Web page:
The greatest of the three is charity or love (cf. I Cor 13:13). Only charity gives perfection to faith and hope – and to all virtues! St. John of the Cross writes that “without charity, no virtue is graceful before God.” Hope can only attain its object – eternal life – if informed by charity.
Although faith is the most basic virtue, and charity, the most perfect, hope – faithful and loving hope – is in a sense the most needed in our earthly life. After all, “people can live without faith and apparently many do. Many also live without love. But without hope, something to move us onward, we simply cannot go on” (Michael Downey).
The Christian Virtue of Hope
Hope is a summary of the whole Bible. God is the God of hope (Rom 15:13). The Israelites lived in hope: “O Israel, hope in the Lord, both now and forever” (Ps 131:3).The new hope of the Christian is “a better hope” (Heb 7:19), a hope rooted in God the Father, in Christ, our hope (I Tim 1:1), and in the Holy Spirit and his gifts (Rom 5:5: II Cor 1:22). Christian hope is the theological virtue of the will, which tends decidedly to the attainment of eternal life with the help of the grace of God (St. Thomas Aquinas).
Christian hope is hope of eternal life, that is, of a blessed and happy life. We come from God and go to God – joyful in hope ((Rom 12:12) “Then I saw a new heaven and a new earth…” (Rev 21:1). Christian hope is not just “a pie in the sky,” but authentic eschatological hope: “I hope that I may arrive at resurrection from the dead” (Phil 3:11).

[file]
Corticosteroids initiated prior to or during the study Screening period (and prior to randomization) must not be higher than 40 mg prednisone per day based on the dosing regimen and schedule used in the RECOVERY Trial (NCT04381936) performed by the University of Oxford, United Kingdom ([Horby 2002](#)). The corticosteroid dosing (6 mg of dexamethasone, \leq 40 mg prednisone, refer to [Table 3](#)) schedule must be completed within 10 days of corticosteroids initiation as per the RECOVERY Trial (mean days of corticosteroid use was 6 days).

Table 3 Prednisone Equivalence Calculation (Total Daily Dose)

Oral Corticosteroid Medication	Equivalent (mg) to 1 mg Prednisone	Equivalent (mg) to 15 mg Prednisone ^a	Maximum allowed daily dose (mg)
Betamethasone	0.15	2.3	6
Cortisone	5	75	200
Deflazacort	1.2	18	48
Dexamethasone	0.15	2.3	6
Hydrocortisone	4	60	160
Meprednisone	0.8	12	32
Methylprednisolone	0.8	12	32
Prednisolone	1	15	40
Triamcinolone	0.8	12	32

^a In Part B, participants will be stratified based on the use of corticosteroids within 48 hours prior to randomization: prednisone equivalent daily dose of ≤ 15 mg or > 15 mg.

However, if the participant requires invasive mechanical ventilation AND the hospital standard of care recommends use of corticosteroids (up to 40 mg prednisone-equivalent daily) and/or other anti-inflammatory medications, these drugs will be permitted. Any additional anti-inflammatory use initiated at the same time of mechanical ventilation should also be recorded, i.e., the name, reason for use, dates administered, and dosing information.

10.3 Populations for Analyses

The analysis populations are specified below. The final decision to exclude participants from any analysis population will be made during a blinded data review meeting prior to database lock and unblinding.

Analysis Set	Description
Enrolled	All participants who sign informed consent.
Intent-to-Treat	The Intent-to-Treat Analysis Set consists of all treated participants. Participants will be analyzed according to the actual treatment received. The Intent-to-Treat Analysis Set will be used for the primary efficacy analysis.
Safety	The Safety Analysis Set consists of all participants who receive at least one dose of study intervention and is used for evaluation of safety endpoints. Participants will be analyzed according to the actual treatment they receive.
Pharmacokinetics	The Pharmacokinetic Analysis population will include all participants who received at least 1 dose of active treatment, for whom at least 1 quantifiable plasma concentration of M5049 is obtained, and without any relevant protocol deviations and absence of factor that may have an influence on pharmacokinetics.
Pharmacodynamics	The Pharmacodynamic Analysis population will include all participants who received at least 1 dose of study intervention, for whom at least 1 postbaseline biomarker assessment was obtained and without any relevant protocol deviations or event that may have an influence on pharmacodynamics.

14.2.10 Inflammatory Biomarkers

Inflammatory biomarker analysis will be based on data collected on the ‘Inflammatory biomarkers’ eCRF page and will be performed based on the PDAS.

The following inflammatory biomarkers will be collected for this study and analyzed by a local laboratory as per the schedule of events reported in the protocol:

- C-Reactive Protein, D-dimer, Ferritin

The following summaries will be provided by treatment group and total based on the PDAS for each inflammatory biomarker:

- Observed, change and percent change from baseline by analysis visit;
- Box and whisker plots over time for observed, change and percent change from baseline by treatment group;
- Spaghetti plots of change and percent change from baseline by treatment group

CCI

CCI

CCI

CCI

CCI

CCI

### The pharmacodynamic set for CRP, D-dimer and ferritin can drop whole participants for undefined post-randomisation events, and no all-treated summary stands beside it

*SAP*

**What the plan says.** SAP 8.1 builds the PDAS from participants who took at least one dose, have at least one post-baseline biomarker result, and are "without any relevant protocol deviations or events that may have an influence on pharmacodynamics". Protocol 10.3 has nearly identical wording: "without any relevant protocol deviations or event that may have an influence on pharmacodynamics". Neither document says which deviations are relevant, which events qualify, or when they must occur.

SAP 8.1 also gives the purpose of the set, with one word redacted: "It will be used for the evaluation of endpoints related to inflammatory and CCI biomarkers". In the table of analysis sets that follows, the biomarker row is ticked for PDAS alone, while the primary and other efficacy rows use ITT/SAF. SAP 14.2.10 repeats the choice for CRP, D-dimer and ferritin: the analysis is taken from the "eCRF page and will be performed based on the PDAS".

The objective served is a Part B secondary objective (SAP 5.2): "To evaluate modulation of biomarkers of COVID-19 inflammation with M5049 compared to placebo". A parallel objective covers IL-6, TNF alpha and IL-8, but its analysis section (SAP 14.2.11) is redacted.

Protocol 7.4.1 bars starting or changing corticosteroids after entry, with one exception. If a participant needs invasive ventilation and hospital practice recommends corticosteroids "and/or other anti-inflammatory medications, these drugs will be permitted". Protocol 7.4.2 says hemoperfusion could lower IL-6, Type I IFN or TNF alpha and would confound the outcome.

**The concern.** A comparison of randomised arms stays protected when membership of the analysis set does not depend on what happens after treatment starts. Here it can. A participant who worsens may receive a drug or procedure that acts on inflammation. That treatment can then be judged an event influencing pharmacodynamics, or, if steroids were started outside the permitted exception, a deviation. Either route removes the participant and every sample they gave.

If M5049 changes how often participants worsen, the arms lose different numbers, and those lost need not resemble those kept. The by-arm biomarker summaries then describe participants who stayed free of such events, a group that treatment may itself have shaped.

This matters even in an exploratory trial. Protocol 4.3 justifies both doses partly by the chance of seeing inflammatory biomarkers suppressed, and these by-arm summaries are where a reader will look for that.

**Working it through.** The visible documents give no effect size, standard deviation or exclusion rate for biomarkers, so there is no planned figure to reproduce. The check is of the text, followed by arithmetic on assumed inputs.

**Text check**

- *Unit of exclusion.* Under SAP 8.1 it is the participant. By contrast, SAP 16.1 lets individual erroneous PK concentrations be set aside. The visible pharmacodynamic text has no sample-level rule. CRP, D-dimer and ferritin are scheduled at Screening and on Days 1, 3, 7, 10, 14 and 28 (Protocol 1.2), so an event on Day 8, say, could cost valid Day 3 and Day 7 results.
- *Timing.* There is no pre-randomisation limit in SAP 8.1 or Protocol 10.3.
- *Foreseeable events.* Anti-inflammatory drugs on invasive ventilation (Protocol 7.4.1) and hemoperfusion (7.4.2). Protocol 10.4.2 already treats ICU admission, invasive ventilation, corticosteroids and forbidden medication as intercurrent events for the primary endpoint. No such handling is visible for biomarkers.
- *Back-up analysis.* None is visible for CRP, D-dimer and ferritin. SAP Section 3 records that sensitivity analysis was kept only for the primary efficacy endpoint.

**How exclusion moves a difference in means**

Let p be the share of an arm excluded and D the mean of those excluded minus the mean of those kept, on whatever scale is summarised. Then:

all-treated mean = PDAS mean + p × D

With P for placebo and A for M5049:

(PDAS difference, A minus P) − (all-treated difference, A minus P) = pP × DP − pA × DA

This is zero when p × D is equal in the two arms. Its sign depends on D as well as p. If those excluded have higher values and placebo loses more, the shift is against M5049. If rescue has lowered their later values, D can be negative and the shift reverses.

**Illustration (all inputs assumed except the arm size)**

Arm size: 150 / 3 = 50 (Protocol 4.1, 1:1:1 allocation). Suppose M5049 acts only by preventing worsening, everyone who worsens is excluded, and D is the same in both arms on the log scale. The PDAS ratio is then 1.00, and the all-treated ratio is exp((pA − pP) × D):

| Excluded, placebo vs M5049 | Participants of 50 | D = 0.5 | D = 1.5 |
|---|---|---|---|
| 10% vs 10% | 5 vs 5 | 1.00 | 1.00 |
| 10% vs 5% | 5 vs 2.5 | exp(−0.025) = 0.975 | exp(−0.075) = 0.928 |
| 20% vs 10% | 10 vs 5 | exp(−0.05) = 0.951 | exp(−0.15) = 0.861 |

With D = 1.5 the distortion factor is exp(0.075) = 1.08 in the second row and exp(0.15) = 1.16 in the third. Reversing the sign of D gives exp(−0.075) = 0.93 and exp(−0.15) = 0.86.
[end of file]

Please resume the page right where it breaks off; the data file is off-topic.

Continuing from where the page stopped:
Christian hope is temporal, that is, for our time and for all times. Theological hope places the past and the future in God’s merciful and provident hands. Expecting a new heaven and a new earth commits us to cultivate the present one which longs for the new (eschatological and cosmic hope (cf. Vatican II, GS 39). We live in “the here-after” and in “the here now.” Christian hope concentrates on the “present,” on “today” (Heb 3:7-8), on “now”: “Now is the day of salvation” (II Cor 6:2). Hope in God is not escapist but liberating: it commits us to liberate the present from slavery, injustice and violence.